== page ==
Personal loan for renovation

Discussion in 'Loans & Mortgage Brokers' started by Christina46, 1st Jun, 2018.

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  1. Christina46

    Christina46 Well-Known Member

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    Hi all

    We are looking to undertake some renovations to our PPOR (about $150k value). Post-APRA we don't have the serviceability to access spare equity in our current properties nor to get a construction loan to fund renos.

    We were looking at selling another property next year to fund the renos, but husband is keen to get moving sooner if possible.

    We have some savings available that would we could put towards the renos, but not enough to complete. Brainstorming how we could move ahead the idea of a personal loan came up.

    Can anyone comment on how lender serviceability requirements for personal loans compare with home loans? Could this be an option for us even though we can't access any home loan funds?

    I have looked at our cashflow and am comfortable that we could handle the repayments, even though they would be higher than a home loan.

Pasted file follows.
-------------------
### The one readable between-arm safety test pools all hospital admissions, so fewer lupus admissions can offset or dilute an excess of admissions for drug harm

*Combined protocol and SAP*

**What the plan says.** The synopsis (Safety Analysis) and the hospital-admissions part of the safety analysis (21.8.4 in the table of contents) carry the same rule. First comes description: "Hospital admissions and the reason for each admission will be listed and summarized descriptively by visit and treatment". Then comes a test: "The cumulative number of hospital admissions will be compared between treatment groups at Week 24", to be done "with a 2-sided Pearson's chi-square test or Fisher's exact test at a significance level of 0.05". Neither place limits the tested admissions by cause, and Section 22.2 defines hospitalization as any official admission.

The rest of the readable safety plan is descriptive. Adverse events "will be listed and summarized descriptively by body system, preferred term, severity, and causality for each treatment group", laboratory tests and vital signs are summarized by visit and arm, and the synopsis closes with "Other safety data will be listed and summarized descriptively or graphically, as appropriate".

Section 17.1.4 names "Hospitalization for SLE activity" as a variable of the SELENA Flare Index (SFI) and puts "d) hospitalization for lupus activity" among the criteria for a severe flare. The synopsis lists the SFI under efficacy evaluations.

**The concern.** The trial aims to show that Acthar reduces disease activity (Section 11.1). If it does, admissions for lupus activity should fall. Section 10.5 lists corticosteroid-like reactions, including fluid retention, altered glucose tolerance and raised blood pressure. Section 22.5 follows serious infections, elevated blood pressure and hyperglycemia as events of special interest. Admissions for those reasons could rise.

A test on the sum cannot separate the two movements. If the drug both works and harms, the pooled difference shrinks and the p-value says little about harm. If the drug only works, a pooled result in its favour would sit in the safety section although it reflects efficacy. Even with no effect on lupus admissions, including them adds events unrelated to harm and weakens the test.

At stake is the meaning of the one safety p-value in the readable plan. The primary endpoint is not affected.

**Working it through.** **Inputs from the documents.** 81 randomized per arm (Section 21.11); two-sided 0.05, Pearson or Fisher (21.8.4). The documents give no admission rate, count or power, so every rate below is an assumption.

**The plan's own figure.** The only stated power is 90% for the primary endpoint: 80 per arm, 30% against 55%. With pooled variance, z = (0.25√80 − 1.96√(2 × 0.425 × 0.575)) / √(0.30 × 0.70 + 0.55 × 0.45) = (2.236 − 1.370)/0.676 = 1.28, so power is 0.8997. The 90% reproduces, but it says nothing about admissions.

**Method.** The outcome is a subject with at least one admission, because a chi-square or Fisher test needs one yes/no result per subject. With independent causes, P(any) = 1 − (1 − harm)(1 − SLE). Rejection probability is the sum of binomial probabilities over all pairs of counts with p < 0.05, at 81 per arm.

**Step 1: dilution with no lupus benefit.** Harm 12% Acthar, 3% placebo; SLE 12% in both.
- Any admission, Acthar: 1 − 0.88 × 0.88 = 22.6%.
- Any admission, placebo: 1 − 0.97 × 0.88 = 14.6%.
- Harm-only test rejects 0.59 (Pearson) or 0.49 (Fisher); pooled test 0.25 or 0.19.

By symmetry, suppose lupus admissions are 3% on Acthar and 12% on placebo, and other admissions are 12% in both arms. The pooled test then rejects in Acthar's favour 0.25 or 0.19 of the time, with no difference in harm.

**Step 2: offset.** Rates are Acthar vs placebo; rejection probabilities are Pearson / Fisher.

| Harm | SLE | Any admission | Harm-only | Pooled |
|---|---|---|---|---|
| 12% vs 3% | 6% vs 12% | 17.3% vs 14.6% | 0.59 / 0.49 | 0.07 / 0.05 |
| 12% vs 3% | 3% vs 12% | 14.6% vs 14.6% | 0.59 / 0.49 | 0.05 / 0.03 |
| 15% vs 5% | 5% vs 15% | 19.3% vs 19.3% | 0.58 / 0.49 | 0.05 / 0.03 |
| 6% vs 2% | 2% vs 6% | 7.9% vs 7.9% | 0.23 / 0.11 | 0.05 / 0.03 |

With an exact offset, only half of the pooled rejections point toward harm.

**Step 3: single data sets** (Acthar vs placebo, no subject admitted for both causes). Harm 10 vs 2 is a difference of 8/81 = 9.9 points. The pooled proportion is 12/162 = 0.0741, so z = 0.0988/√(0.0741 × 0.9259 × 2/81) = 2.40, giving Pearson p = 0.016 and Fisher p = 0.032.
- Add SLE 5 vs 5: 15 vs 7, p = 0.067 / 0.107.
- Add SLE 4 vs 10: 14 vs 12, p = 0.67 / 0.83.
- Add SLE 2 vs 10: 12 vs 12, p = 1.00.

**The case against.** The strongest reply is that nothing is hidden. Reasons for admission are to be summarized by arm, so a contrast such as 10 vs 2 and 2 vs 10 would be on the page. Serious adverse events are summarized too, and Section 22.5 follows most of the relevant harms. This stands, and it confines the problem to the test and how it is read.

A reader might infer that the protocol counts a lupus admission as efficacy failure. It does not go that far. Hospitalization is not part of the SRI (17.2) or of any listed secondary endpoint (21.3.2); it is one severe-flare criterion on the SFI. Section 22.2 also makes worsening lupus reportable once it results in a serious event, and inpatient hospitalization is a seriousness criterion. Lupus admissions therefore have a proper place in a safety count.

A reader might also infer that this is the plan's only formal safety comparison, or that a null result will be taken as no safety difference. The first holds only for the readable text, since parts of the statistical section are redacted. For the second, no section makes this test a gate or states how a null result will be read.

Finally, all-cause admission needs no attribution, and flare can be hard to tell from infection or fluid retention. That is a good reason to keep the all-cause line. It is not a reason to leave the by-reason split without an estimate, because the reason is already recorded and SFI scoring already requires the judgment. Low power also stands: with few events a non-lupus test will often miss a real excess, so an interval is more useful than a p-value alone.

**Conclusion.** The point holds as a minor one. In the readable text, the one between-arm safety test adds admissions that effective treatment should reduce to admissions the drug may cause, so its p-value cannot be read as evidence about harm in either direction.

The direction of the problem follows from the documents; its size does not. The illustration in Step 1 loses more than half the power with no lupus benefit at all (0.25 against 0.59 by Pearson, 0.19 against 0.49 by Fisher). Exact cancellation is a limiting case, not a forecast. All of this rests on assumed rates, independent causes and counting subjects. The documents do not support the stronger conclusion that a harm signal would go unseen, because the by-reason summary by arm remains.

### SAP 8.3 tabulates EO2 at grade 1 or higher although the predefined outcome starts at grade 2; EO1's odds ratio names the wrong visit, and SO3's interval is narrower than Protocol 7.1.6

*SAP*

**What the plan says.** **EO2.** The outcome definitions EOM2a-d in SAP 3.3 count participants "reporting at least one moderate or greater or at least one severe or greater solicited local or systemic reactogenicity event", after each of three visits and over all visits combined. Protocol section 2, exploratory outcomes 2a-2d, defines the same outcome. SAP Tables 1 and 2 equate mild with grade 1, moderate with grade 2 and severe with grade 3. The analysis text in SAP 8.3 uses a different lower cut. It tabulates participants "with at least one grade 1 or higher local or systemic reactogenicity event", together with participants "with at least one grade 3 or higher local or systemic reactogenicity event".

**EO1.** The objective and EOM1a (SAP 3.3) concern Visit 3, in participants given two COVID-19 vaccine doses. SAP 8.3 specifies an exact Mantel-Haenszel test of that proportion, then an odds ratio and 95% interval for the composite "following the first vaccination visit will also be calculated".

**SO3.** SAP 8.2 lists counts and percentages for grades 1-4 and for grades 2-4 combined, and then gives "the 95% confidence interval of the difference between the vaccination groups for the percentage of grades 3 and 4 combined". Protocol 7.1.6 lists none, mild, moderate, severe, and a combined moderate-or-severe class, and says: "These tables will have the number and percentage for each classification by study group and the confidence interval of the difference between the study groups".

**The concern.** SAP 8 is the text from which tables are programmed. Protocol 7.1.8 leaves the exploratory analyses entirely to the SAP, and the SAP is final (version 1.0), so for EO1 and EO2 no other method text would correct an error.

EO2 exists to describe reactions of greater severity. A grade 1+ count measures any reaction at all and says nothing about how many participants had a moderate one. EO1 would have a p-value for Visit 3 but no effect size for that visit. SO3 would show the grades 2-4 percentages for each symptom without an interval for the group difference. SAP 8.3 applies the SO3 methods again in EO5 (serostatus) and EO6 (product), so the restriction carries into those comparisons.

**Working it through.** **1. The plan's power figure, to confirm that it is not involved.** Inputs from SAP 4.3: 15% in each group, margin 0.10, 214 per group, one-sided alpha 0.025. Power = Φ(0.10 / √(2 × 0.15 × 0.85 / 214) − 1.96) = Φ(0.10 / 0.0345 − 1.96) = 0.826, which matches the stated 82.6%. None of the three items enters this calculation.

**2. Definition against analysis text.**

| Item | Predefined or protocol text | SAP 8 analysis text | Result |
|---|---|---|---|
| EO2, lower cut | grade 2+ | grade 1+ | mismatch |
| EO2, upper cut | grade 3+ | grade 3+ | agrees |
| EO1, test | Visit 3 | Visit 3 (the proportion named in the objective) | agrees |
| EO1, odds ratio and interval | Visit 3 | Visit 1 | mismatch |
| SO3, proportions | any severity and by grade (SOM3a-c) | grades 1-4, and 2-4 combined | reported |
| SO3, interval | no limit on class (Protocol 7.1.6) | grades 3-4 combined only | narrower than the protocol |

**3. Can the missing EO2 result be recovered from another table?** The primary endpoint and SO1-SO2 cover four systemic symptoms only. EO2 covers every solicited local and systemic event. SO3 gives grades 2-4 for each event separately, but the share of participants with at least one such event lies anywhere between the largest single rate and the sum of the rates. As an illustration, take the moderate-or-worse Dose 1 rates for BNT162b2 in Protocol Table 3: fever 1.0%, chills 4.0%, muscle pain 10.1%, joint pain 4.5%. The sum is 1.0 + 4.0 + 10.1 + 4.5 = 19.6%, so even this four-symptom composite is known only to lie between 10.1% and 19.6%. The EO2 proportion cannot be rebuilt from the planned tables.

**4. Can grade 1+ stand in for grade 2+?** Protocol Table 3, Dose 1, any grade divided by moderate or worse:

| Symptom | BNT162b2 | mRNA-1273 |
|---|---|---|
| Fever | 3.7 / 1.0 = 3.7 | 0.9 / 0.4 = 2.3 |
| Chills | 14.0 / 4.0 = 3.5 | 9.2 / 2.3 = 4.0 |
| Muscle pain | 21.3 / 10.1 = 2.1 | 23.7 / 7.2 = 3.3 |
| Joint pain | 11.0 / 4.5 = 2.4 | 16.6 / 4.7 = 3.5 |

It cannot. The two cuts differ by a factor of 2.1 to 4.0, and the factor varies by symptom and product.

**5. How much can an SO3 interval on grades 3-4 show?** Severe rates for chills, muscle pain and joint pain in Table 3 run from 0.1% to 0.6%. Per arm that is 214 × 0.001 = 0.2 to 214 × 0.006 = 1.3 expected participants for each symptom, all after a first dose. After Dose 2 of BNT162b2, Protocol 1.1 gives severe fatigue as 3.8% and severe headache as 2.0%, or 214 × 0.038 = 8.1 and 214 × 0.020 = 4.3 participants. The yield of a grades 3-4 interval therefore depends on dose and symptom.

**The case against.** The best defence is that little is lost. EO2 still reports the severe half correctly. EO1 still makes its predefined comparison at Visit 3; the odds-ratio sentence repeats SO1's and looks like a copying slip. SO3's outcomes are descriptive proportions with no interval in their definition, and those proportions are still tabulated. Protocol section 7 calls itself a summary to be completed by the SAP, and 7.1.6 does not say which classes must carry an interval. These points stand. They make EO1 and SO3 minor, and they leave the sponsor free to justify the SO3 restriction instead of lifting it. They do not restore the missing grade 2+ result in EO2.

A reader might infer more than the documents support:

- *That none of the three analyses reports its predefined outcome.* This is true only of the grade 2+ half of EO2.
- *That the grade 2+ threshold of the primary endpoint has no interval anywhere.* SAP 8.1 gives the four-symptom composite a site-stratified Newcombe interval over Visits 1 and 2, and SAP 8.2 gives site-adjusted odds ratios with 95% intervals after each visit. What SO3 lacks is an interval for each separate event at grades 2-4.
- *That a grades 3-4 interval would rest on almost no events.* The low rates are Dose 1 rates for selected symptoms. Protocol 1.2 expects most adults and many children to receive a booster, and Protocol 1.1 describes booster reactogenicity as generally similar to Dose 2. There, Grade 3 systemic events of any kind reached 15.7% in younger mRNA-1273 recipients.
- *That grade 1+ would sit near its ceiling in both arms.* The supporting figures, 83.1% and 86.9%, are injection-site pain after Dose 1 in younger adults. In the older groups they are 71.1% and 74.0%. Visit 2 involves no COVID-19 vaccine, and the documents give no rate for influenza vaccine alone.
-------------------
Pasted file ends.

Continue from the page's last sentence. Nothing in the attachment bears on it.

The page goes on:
We are looking at other options as well including staging renos, increasing incomes to improve serviceability etc.

    Thanks.
     
  2. Terry_w

    Terry_w Lawyer, Tax Adviser and Mortgage broker Business Member

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    Not much of an option i think as the max personal loan would be $20k to $50k.
     
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  3. Christina46

    Christina46 Well-Known Member

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    With other cash savings, $50k would get us pretty close...
     
  4. Terry_w

    Terry_w Lawyer, Tax Adviser and Mortgage broker Business Member

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    Try Citibank's readycredit
     
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  5. chylld

    chylld Well-Known Member

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    To throw a random idea into the mix... if you have $50k of poorly-performing liquid assets (shares funds etc) that you could sell to realise a capital loss, and you have a significant capital gain to offset this financial year, then now wouldn't be the worst time to consider liquidating them.

    Personally what I'd do is stage the reno, only do the 1 or 2 things that will have the biggest impact on your day-to-day life, and take a balanced approach to invest the rest in liquid assets. Also make sure you are clear on what your safety buffer is; never ever dip into that cash.
     
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  6. Paul@PFI

    [email protected] Tax Accounting + SMSF Business Plus Member

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    Personal loans are shorter term so the servicing impact of 8.5% personal loan repaid over 5 years on P&I can be harsh in servicing calcs. Not unlike a car finance loan.